Gdov Centre.jpg
Coat of arms of Gdov
Location of Gdov
Gdov is located in Russia
Location of Gdov
Gdov is located in Pskov Oblast
Gdov (Pskov Oblast)
Coordinates: 58°44′N 27°50′E / 58.733°N 27.833°E / 58.733; 27.833
Federal subjectPskov Oblast[1]
Administrative districtGdovsky District[1]
First mentionedbeginning of
the 14th century[2]
Town status since1780[3]
40 m (130 ft)
 • Total4,379
 • Estimate 
3,460 (−21%)
 • Capital ofGdovsky District[6]
 • Municipal districtGdovsky Municipal District[7]
 • Urban settlementGdov Urban Settlement[7]
 • Capital ofGdovsky Municipal District[8], Gdov Urban Settlement[7]
Time zoneUTC+3 (MSK Edit this on Wikidata[9])
Postal code(s)[10]
Dialing code(s)+7 81131
OKTMO ID58608101001
10 rubles (2007). Ancient Towns Of Russia Coin Series
10 rubles (2007). Ancient Towns Of Russia Coin Series

Gdov (Russian: Гдов) is a town and the administrative center of Gdovsky District in Pskov Oblast, Russia, located on the river Gdovka, just 2 kilometers (1.2 mi) from its outflow into Lake Peipus. Population: 3,465 (2021 Census);[11] 4,379 (2010 Census);[4] 5,171 (2002 Census);[12] 6,009 (1989 Census).[13]


It was first mentioned in the beginning of the 14th century, as an outpost guarding the city of Pskov.[2] Between 1431 and 1434, Pskovians built a fortress there,[2] the remains of which can still be seen. It was attacked on numerous occasions by the Swedes and the Polish-Lithuanian Commonwealth[2] (e.g., during the Russo–Swedish War (1590–1595) and the Ingrian War), and captured by the Swedes in 1614, but was finally returned to Russia in 1617 according to the Treaty of Stolbovo.[14]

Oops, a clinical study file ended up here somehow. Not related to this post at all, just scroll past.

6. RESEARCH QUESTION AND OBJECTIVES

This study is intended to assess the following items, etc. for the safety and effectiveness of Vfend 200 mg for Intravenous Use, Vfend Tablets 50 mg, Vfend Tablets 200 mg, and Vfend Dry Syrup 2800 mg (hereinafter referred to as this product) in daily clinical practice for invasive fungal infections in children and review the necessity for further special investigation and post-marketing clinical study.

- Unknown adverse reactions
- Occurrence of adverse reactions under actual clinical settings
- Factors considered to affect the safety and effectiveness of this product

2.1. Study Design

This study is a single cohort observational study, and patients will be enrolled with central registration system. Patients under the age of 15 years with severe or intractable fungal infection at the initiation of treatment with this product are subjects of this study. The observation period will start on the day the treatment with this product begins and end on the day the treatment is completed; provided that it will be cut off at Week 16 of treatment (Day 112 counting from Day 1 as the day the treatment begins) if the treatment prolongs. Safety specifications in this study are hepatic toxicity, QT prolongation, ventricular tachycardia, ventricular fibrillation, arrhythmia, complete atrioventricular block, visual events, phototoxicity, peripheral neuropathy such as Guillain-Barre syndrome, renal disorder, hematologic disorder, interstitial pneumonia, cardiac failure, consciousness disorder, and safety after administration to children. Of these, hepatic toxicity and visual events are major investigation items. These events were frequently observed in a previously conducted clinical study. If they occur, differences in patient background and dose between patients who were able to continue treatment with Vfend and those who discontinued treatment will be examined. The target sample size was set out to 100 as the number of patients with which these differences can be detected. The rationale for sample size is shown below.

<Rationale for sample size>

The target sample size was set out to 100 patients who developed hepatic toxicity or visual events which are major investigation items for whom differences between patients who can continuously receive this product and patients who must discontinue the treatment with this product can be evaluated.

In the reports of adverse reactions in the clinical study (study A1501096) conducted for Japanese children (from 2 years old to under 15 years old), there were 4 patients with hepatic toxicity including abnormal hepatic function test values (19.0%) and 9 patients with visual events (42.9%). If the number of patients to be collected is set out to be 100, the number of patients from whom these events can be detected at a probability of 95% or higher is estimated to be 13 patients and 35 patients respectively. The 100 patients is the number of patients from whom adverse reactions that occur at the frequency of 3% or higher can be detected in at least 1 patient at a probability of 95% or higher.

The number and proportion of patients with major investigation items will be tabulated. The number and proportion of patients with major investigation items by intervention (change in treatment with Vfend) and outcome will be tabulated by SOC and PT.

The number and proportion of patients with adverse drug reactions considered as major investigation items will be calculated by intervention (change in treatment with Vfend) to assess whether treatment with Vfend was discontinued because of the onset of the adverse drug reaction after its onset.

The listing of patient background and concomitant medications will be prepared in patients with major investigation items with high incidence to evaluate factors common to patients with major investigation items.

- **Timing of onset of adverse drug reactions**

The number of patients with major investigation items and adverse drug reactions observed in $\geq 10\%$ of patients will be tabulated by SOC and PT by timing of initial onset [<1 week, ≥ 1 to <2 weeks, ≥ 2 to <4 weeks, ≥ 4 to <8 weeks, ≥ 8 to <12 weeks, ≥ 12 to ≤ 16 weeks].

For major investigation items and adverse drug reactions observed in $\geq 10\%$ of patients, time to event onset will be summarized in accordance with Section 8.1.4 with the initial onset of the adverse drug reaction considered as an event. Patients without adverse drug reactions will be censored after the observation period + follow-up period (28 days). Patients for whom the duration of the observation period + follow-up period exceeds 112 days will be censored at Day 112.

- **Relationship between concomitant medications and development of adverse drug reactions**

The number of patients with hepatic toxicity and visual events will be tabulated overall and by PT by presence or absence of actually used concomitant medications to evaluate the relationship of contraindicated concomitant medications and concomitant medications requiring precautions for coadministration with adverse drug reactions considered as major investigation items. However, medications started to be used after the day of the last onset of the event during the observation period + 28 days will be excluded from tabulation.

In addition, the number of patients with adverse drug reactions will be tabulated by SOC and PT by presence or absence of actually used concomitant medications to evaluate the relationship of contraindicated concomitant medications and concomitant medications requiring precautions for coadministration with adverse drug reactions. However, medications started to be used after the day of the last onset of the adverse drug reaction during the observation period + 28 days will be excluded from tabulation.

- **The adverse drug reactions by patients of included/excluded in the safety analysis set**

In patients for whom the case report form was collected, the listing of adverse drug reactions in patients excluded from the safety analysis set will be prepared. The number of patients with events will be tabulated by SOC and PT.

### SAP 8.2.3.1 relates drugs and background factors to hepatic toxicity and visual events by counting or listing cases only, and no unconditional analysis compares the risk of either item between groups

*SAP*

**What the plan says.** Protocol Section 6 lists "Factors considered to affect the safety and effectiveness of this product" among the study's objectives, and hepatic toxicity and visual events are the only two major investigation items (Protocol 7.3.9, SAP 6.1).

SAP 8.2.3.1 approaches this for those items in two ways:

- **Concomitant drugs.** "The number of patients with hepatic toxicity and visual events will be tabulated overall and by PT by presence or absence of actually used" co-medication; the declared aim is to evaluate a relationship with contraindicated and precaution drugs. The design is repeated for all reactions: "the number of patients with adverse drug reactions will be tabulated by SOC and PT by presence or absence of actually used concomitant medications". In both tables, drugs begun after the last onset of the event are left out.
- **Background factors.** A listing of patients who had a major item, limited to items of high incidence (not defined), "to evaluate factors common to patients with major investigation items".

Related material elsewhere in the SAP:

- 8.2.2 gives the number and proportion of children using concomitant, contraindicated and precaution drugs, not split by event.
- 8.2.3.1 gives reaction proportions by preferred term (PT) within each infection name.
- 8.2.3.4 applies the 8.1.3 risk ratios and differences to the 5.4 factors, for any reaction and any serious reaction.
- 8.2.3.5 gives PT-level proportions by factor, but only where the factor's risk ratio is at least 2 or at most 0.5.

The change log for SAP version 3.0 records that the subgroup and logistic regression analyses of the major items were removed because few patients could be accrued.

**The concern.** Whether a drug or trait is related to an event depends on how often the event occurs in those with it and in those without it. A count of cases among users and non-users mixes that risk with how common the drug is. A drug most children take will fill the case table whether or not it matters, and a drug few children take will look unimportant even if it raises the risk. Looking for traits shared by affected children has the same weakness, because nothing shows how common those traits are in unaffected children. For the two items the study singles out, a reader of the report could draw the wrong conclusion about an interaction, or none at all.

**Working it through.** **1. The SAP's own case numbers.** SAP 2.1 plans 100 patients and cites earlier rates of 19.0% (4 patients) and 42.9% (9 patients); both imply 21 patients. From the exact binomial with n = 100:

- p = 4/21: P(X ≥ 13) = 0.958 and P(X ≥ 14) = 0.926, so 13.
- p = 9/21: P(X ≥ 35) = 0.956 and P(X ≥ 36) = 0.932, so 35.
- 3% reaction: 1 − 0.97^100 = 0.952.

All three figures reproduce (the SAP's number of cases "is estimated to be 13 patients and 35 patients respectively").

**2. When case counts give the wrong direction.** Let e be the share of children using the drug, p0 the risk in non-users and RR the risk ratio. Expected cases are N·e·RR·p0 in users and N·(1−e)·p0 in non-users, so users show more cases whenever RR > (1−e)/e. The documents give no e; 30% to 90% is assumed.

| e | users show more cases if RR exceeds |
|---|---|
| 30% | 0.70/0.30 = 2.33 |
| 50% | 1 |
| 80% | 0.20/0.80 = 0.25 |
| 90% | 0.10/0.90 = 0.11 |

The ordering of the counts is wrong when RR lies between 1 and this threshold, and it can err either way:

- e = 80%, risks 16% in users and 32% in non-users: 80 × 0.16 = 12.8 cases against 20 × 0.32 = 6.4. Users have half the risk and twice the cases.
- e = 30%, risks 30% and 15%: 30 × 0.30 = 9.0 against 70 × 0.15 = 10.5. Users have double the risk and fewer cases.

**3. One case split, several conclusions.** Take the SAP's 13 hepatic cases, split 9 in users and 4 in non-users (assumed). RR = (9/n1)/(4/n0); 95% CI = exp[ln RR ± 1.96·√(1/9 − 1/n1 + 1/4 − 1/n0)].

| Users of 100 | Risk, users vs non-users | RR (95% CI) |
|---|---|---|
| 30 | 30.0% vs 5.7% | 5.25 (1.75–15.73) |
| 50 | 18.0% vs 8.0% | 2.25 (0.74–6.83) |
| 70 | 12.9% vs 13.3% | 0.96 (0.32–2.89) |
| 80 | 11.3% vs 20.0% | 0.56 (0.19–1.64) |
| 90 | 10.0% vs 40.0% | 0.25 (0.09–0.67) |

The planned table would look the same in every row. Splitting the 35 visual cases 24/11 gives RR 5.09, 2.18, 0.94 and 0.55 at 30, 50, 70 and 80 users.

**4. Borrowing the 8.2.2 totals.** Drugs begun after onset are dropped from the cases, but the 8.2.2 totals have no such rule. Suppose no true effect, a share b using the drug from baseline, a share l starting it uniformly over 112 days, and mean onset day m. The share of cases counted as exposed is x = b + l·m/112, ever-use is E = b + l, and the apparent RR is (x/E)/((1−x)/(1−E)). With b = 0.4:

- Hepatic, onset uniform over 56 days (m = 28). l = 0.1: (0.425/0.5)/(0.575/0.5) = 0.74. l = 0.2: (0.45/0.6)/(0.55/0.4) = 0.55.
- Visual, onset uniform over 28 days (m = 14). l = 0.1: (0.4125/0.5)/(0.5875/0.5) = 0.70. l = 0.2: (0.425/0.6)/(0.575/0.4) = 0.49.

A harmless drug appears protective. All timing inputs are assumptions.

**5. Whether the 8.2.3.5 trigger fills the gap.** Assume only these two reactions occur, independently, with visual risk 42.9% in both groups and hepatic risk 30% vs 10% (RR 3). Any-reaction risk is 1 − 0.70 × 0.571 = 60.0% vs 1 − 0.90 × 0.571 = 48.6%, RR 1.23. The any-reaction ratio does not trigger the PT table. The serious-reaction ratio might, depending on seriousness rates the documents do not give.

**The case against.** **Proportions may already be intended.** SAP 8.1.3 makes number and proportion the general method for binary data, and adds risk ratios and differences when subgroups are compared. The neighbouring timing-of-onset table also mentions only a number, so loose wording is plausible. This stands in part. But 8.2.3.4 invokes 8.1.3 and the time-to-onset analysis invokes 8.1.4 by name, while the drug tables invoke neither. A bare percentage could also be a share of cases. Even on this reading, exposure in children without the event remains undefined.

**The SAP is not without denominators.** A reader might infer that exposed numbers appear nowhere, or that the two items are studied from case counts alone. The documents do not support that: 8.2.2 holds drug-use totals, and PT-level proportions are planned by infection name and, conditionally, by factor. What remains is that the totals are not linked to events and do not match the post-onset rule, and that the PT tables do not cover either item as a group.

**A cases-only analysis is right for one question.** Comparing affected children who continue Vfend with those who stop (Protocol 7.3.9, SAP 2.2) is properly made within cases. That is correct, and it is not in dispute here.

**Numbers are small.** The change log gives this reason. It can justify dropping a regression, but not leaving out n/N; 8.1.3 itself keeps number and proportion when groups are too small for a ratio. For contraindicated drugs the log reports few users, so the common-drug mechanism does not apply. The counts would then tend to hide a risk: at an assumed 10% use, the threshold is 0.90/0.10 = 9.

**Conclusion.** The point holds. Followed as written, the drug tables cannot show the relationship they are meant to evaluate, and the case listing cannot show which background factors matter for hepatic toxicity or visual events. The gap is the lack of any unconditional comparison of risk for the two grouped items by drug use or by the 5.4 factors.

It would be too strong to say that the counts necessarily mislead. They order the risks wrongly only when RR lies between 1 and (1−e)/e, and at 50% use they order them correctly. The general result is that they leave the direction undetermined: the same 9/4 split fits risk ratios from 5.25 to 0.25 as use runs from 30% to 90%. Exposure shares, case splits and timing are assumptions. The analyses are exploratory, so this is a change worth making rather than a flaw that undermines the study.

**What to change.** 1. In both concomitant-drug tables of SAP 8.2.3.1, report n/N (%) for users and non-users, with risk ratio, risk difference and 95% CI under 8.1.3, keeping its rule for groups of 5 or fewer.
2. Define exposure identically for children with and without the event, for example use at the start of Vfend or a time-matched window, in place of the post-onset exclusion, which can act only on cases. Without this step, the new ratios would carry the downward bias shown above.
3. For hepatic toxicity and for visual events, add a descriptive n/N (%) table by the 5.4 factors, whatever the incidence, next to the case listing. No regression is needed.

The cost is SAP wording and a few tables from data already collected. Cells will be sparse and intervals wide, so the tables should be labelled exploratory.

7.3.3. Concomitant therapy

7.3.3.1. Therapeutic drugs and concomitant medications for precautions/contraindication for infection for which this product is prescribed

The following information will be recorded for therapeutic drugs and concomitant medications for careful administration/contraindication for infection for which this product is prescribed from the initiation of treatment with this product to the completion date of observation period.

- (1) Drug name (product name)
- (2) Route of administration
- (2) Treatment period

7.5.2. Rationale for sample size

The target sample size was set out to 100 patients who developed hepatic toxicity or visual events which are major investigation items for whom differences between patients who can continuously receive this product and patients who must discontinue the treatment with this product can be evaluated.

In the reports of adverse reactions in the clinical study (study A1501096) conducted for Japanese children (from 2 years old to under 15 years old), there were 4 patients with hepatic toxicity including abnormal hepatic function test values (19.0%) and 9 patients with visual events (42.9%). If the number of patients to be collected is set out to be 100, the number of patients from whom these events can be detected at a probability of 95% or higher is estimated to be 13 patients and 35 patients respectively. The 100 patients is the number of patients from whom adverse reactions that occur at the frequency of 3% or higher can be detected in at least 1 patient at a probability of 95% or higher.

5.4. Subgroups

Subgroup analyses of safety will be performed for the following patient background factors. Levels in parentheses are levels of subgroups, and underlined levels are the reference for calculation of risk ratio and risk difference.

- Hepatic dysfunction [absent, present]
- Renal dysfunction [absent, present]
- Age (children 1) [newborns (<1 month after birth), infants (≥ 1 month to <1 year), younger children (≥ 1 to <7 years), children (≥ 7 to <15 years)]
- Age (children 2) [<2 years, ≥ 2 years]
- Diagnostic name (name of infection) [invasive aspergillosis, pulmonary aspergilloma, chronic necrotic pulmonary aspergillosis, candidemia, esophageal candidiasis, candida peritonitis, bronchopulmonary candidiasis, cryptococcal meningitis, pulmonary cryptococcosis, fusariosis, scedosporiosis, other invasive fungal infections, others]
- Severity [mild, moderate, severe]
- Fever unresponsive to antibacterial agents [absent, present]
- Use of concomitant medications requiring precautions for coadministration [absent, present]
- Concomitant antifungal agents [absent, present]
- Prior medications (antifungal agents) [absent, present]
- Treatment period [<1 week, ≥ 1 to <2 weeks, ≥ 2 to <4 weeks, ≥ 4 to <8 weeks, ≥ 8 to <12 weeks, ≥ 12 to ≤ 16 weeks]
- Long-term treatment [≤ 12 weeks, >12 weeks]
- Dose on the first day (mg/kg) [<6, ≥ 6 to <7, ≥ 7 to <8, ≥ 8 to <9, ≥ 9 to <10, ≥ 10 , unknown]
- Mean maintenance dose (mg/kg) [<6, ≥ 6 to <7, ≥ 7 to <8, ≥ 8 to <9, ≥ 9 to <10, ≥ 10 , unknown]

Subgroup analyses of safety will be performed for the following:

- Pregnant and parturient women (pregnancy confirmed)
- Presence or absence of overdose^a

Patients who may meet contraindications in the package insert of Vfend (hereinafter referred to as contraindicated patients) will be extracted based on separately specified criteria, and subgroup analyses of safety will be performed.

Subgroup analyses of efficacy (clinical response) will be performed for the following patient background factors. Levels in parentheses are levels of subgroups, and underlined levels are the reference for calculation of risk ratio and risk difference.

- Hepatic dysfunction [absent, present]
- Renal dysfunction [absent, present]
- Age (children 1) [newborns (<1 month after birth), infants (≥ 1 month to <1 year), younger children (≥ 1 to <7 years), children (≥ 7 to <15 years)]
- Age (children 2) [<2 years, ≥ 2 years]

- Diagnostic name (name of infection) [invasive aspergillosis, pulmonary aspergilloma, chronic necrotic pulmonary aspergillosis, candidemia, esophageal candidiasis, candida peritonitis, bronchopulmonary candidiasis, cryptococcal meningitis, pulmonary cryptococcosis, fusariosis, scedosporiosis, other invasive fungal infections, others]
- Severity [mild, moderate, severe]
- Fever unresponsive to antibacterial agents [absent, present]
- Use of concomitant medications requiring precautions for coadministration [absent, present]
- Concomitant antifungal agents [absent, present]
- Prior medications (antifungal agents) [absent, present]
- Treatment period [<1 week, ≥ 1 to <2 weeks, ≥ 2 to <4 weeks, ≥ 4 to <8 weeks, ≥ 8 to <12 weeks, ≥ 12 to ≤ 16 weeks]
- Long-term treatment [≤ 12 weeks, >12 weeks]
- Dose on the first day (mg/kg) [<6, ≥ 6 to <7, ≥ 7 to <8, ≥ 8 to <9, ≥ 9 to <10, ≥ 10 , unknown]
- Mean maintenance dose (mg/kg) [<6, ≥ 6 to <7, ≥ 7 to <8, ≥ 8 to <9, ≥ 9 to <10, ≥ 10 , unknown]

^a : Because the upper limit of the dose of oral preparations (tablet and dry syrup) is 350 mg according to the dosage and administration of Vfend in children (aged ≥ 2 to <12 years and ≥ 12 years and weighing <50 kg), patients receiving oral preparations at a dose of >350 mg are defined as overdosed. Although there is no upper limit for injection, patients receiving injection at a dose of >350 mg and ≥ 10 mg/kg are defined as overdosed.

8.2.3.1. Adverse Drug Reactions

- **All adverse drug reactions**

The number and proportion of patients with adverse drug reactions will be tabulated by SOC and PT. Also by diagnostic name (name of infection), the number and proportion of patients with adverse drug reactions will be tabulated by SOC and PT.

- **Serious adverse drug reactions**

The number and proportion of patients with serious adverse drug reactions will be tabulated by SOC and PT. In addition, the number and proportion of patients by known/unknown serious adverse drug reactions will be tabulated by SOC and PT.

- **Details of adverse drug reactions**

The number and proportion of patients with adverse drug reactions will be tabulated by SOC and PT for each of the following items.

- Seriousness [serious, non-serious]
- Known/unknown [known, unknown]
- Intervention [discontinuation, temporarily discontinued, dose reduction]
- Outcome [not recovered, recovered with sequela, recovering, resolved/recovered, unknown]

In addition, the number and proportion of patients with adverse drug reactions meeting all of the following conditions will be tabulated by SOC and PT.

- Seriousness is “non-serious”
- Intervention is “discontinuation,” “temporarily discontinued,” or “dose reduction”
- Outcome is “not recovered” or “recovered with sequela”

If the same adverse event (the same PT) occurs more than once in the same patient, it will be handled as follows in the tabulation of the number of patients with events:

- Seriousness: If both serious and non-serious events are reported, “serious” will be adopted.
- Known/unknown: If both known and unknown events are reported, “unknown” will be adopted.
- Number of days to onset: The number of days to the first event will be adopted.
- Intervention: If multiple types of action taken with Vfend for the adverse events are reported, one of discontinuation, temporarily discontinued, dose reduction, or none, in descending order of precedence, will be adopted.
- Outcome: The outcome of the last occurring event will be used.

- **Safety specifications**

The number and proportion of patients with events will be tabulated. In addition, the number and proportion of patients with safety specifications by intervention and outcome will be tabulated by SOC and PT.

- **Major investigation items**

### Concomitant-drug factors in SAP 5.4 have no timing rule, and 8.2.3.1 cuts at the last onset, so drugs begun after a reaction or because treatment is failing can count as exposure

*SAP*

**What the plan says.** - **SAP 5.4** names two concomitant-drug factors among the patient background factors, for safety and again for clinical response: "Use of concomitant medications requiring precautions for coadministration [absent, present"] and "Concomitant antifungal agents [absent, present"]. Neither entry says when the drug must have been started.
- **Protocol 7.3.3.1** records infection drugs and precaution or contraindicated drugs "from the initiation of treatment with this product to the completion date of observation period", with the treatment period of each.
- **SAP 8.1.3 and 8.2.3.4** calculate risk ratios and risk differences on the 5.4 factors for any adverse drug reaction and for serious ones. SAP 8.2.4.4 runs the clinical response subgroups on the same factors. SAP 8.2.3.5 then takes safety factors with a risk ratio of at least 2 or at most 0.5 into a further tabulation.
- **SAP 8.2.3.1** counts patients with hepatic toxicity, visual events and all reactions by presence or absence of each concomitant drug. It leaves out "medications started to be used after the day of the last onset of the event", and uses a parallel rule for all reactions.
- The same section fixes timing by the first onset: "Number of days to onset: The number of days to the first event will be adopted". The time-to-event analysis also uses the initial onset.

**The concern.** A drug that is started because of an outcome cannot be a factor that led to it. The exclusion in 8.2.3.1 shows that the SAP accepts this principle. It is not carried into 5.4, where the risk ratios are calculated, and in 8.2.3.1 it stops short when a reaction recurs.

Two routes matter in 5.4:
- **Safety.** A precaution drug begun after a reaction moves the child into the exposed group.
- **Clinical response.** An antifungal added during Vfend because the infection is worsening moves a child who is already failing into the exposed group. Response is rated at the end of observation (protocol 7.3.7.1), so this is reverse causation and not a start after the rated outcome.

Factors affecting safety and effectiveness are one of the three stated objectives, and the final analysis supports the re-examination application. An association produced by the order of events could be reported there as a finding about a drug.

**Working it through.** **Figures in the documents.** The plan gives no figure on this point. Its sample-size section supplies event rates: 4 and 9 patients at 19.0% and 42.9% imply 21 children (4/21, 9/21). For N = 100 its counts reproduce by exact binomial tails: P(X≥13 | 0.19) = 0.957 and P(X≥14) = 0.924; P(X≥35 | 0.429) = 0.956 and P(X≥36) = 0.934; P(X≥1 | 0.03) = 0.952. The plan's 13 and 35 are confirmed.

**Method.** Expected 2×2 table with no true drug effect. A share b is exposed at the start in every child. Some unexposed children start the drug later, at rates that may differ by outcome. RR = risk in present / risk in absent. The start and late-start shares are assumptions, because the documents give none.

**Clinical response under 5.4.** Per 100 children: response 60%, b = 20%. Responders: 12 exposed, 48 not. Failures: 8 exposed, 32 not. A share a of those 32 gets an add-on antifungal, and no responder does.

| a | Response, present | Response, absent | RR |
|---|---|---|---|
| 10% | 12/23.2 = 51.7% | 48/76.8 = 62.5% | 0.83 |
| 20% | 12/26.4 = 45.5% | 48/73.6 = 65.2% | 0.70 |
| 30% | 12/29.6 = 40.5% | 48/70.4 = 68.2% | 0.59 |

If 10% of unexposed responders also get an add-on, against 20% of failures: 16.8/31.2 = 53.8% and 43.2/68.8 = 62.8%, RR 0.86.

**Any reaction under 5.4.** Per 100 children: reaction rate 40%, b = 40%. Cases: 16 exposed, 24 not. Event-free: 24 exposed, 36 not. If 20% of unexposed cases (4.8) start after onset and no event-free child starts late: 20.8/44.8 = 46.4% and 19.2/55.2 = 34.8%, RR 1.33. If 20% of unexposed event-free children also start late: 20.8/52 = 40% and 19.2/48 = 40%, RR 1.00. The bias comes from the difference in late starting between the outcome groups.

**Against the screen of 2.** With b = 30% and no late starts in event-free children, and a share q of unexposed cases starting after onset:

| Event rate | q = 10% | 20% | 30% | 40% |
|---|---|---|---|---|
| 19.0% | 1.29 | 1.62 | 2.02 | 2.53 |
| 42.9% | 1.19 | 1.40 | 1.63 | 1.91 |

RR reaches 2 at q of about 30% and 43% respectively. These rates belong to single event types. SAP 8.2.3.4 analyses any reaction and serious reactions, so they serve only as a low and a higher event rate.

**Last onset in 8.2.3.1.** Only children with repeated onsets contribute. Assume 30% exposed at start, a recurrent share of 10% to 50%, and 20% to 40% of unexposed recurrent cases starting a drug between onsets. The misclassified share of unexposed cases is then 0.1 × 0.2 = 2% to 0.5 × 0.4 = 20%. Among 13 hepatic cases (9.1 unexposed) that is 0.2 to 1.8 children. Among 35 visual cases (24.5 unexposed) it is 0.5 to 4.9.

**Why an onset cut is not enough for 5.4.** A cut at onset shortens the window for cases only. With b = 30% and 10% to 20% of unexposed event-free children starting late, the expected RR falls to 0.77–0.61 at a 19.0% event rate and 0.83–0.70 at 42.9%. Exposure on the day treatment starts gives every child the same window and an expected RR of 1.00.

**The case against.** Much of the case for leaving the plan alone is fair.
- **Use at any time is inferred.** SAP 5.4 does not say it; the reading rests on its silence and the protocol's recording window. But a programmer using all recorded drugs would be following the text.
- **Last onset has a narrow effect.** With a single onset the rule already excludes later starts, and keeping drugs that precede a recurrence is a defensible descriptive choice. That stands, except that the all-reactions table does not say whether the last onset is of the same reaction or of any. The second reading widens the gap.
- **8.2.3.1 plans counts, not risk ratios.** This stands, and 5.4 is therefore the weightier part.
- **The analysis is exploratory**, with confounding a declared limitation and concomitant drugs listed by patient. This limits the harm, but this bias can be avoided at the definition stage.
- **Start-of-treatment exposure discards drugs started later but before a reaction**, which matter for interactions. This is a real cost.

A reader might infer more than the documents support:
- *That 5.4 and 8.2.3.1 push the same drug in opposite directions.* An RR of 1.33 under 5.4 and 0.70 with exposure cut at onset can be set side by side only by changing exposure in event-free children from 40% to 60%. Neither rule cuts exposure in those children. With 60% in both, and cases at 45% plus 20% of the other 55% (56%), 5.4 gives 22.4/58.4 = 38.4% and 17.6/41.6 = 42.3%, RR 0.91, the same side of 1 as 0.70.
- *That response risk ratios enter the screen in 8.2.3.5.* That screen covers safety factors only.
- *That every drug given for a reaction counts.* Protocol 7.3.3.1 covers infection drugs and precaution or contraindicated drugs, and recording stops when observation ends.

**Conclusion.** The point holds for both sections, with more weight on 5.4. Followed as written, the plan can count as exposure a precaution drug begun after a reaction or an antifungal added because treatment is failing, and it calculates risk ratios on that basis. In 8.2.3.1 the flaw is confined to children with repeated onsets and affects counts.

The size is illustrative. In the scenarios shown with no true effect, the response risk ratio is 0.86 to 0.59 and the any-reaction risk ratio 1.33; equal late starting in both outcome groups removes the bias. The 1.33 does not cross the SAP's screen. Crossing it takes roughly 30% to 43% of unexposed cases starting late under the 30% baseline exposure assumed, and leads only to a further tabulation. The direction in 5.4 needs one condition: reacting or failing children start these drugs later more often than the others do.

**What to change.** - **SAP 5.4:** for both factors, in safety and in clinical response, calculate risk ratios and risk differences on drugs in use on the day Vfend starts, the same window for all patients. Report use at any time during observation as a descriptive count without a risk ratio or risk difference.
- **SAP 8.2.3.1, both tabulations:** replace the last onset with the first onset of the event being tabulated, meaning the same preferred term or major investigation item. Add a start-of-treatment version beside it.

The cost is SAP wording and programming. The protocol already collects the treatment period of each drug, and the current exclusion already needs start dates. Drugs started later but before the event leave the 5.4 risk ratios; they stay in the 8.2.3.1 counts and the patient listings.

In the course of the administrative reform carried out in 1708 by Peter the Great, Gdov was made a part of Ingermanland Governorate (known since 1710 as Saint Petersburg Governorate).[15] Gdov was mentioned as one of the towns into which the governorate was divided.[15] In 1780, Gdov was granted town status;[3] its coat of arms was granted on May 28, 1781.[2] Between 1874 and 1912, Gdov issued Zemstvo stamps. The first stamp, worth two kopecks, appeared on April 16, 1874. Stamp production ceased, however, with the coming of World War I. In 1919, Gdov was an area where important events of the Russian Civil War and the Estonian War of Independence took place. Originally, the area east of Lake Peipus was under control of the revolutionary government. On May 15, 1919, the detachment under command of Stanisław Bułak-Bałachowicz (subordinate to General Aleksandr Rodzyanko) captured Gdov and the whole uyezd thus came under control by the White Army troops of Nikolai Yudenich. In November 1919, the Red Army recaptured Gdov.[16]